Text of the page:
March 1, 2016
Wheaton, IL: NAMI (National Alliance on Mental Illness) DuPage announced that it is the process of the training of the Lisle, Illinois police department on mental health recognition and response over a series of five full day training sessions. Approximately 40 police officers, including the Lisle Police Chief and civilian personnel, are participating in the training sessions. Lisle is the first community in DuPage County to actively train its entire police department in full day sessions and it selected NAMI DuPage to provide more comprehensive training based on prior, yet abbreviated, training sessions.
NAMI DuPage’s Community Education Program for Law Enforcement is designed to relay information on the recognition and intervention of mental illness to first responders. During the training, police officers learn first-hand the stories of individuals living with mental illness as well as learn to recognize symptoms that might otherwise go unnoticed, how to examine their own stigmas and biases toward individuals with mental illness, and how to respond in ways, using verbal de-escalations skills, that resolve the situation with maximum safety and long-term trust building. The training also incorporated professionals from MICAP (Mental Illness Court Alternative Program) and an attorney from the DuPage State’s Attorney’s Office. One of the other outcomes from the training is that police officers are more likely to divert individuals with mental illness into treatment rather than jailing them, which can have enormous benefits not only to the individual but to the community as well.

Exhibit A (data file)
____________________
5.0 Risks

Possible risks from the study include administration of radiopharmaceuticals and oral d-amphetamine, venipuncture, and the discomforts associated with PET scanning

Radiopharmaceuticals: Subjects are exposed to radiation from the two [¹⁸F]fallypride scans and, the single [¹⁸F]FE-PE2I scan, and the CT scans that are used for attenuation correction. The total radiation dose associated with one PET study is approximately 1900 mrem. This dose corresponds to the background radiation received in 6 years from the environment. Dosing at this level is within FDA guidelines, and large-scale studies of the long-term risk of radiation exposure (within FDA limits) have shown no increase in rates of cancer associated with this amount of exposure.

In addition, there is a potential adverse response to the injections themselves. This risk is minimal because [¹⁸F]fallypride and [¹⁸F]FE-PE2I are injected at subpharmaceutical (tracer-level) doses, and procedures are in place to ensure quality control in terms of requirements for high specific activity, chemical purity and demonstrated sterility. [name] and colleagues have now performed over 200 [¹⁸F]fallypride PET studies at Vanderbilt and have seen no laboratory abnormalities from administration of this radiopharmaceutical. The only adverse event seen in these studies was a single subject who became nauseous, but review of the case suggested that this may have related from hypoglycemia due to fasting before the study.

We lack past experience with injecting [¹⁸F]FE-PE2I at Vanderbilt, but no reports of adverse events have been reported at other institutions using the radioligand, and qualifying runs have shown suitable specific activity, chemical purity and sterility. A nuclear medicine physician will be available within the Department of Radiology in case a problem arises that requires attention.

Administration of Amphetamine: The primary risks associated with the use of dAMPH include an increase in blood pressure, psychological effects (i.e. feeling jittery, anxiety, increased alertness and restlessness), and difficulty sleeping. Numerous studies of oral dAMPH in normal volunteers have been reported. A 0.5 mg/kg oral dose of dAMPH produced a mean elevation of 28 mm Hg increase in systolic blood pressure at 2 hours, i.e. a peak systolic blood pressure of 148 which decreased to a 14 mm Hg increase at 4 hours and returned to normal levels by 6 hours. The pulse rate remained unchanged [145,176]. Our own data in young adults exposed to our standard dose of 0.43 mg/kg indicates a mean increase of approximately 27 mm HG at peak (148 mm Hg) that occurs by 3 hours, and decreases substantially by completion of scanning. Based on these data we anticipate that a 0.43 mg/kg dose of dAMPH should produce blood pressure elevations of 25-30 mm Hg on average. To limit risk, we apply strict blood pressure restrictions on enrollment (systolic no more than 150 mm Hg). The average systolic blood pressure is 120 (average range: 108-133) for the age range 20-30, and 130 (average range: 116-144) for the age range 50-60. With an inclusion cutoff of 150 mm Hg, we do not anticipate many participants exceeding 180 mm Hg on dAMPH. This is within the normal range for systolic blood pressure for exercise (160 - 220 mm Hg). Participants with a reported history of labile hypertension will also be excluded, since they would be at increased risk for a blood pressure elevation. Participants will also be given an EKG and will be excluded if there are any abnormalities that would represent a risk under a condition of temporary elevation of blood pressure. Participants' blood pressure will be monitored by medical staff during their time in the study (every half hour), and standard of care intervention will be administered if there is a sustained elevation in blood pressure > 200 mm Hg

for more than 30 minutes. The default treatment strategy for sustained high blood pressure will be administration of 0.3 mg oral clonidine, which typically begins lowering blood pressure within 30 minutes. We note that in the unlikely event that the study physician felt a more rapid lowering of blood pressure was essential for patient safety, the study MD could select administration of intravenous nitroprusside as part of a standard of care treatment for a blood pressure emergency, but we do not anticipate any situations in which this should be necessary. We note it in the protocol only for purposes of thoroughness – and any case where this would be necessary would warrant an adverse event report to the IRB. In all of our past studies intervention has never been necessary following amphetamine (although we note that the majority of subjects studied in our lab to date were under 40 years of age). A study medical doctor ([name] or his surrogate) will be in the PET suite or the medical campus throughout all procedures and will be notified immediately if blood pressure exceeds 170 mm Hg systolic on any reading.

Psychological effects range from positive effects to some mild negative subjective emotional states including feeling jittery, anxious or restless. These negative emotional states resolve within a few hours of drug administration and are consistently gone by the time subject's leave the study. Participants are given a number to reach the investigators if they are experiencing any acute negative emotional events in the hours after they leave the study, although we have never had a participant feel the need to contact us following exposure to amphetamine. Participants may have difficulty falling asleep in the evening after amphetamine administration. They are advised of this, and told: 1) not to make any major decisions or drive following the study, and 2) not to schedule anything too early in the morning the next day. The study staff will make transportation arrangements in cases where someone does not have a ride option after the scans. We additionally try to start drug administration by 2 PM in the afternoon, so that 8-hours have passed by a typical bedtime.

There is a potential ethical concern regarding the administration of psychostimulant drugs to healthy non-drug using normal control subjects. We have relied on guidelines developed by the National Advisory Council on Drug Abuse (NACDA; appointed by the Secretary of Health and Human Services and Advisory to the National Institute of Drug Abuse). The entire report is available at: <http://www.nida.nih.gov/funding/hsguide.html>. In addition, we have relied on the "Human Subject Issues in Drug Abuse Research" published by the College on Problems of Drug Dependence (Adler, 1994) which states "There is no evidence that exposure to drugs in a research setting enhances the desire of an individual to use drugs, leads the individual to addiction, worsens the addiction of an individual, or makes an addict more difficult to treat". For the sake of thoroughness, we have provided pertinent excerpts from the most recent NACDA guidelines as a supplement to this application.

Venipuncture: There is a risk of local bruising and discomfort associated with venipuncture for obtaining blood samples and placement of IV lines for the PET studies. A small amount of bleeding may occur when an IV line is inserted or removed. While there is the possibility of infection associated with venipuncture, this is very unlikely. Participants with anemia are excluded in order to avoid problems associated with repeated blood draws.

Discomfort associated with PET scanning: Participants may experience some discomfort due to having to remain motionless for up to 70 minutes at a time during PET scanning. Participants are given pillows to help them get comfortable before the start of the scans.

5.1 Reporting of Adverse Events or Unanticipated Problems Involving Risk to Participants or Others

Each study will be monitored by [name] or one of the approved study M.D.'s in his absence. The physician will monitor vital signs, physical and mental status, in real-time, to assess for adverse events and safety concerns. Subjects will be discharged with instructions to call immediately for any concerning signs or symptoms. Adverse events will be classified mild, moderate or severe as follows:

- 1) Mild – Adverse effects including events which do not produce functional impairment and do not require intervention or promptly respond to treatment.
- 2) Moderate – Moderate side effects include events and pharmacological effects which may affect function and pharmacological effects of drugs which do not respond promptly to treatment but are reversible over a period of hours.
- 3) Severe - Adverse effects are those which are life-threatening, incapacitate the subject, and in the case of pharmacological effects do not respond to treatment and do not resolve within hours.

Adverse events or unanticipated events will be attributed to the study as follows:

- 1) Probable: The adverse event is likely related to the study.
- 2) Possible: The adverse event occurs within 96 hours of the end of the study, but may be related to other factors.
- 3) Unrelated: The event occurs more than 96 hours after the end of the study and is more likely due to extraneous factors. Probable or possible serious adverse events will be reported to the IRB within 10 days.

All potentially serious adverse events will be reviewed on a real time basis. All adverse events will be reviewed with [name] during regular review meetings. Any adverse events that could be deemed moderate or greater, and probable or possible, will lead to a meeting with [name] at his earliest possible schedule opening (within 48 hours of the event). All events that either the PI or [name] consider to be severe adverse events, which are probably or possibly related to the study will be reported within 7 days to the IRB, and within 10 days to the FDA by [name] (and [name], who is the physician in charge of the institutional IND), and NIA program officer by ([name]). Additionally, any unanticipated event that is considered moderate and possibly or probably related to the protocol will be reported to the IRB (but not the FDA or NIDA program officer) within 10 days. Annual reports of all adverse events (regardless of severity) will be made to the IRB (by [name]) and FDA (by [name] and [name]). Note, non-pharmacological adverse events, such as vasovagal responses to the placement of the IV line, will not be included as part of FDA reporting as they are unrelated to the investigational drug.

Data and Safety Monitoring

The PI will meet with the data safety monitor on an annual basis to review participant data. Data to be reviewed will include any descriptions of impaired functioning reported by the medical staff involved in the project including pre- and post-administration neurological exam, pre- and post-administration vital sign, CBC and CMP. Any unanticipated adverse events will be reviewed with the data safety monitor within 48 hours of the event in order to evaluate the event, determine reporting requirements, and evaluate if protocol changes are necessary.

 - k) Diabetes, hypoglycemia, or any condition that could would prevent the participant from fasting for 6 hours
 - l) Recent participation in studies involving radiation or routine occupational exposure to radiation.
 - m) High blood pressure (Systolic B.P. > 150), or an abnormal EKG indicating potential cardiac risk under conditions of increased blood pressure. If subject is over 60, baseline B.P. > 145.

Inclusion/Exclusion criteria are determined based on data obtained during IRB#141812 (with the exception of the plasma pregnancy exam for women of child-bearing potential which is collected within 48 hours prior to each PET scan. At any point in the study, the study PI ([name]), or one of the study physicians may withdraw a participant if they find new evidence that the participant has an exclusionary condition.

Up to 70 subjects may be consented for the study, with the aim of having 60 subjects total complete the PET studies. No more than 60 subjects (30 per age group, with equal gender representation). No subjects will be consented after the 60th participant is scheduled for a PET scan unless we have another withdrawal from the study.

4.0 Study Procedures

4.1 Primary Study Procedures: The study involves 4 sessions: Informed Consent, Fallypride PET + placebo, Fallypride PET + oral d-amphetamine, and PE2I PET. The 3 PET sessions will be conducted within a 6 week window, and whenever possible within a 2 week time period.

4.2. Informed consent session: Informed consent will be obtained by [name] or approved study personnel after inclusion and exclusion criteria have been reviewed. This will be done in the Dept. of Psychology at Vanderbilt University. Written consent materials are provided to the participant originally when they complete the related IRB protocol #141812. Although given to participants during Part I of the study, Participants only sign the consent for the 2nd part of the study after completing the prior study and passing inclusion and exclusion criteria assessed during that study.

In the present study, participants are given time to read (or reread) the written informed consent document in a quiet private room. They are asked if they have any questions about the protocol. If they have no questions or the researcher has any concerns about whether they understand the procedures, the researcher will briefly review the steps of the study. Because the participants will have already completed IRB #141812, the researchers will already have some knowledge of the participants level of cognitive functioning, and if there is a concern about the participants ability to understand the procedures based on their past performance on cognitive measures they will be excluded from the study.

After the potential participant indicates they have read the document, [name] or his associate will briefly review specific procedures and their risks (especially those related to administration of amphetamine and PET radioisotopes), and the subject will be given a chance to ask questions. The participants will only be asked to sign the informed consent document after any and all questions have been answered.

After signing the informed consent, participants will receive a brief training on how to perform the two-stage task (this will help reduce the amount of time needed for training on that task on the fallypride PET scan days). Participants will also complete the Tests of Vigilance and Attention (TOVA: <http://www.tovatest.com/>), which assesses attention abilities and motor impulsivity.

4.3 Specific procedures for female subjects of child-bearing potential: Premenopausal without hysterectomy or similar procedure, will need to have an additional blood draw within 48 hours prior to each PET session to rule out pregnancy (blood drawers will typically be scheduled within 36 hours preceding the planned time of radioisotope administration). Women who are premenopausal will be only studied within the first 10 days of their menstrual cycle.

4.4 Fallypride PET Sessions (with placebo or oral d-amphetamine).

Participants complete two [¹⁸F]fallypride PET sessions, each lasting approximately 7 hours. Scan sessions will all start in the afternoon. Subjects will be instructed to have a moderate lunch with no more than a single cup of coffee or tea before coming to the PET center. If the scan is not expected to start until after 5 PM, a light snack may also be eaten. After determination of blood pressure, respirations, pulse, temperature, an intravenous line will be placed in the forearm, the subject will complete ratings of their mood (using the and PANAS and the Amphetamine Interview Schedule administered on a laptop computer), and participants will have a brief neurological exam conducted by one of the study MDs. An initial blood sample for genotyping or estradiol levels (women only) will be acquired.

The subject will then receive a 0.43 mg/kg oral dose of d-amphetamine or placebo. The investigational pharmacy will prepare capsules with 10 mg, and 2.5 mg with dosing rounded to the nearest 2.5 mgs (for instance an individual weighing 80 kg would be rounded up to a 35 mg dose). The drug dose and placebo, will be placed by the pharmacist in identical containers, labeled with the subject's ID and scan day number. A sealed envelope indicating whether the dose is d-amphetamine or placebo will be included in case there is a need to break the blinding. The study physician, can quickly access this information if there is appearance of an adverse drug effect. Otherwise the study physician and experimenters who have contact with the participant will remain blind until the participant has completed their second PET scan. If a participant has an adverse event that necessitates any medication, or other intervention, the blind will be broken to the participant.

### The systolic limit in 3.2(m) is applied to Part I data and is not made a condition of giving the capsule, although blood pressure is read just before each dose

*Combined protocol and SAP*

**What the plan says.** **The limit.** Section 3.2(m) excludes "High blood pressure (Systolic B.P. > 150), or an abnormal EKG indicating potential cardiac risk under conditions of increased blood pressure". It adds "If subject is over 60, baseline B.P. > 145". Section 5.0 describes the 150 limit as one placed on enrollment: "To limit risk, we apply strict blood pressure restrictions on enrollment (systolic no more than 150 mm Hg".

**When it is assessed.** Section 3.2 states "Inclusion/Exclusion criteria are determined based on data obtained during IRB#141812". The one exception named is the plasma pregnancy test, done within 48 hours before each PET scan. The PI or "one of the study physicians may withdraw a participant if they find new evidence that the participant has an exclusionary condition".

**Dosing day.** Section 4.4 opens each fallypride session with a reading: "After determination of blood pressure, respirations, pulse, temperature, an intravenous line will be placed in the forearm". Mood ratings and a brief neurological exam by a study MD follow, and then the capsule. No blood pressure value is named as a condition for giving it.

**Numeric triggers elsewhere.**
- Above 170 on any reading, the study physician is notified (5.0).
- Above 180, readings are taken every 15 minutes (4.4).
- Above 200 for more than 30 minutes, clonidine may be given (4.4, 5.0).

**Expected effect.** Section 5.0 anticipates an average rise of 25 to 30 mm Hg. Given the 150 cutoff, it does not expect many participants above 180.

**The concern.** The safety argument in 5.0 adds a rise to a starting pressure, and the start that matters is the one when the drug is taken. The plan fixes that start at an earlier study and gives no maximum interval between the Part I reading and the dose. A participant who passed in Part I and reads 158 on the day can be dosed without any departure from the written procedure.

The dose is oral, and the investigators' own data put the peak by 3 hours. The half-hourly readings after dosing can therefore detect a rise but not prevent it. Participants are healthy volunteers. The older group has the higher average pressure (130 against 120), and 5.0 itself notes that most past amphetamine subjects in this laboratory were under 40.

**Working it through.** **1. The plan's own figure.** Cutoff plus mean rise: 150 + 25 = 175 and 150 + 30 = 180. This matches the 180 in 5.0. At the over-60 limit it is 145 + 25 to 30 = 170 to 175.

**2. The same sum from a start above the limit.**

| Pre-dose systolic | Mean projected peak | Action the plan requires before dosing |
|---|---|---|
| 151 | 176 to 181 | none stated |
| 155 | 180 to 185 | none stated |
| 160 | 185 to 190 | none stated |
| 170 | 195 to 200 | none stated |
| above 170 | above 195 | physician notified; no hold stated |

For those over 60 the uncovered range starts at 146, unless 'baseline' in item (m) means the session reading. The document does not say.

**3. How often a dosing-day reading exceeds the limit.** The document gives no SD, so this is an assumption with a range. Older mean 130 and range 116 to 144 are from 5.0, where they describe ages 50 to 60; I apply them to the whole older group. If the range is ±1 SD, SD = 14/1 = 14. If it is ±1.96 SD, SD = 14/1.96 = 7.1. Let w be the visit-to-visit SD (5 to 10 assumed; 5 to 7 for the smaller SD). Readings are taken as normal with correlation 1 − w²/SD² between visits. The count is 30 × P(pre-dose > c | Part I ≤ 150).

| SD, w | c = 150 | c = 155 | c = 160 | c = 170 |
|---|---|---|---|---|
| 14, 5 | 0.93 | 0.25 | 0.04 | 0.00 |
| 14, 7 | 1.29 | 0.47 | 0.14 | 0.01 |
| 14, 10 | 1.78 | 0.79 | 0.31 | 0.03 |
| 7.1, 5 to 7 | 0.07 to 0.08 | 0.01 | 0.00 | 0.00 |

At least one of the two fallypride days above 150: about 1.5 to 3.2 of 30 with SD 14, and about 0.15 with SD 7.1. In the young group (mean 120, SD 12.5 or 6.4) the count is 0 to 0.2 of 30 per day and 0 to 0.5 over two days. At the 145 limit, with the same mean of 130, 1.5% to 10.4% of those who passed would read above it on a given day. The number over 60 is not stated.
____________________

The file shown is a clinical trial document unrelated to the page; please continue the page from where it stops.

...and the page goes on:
“Without the appropriate amount of mental health training for police, rash stigmatization and misinterpretation of the intentions of the mentally ill can cause vital errors and ultimately make the difference between life and death” stated Angela Adkins, Executive Director. It is our hope that these trainings will provide law enforcement professionals with the appropriate tools to be better prepared and more confident in the decisions they make when interacting with individuals experiencing a mental health crisis or mental health problems.
NAMI DuPage has long led the promotion of mental health training to local law enforcement departments throughout the county and has trained tens of hundreds of police officers in various communities over the past eight years, as well as the DuPage SWAT team and community police chiefs.
For more information on obtaining police mental health training, please contact Scotty Turner, Community Education Director at 630-752-0066.